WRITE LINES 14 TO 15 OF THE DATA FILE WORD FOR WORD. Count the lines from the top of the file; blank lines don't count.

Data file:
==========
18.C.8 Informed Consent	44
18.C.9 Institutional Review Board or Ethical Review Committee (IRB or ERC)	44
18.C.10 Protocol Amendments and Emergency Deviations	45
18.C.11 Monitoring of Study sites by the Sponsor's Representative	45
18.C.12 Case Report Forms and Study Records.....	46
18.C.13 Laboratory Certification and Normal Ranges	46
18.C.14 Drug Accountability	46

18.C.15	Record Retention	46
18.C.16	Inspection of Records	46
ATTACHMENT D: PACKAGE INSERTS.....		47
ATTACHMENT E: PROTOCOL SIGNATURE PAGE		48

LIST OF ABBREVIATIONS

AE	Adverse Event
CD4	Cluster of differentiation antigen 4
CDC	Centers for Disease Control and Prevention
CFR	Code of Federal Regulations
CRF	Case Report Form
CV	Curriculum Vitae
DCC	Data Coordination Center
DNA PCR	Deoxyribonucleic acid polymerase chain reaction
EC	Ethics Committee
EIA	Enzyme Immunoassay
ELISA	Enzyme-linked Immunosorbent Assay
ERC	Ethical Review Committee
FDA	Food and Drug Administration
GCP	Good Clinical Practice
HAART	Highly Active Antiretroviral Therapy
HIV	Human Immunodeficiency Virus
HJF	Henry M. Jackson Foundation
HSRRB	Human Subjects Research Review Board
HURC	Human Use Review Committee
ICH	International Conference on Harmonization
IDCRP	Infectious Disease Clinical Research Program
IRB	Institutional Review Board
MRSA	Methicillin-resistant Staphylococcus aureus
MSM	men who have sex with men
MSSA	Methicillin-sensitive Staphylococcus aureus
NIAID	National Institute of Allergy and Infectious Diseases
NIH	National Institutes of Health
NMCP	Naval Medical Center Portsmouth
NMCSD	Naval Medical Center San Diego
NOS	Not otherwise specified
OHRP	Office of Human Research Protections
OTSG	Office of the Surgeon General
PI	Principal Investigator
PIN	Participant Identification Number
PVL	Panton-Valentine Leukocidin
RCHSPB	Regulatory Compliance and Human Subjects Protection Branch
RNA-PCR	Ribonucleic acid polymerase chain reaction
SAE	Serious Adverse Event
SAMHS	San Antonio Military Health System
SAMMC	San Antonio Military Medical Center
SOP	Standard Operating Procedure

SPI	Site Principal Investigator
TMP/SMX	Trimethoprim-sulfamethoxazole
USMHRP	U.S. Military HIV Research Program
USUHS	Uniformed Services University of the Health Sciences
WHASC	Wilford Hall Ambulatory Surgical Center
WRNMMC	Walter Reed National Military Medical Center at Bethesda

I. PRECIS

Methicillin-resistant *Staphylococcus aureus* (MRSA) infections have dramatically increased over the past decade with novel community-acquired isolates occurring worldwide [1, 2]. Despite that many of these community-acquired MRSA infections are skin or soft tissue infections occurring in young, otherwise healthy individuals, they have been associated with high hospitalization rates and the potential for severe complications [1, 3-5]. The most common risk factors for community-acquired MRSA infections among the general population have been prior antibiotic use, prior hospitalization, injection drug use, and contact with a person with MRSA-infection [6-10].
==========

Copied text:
CD4	Cluster of differentiation antigen 4
CDC	Centers for Disease Control and Prevention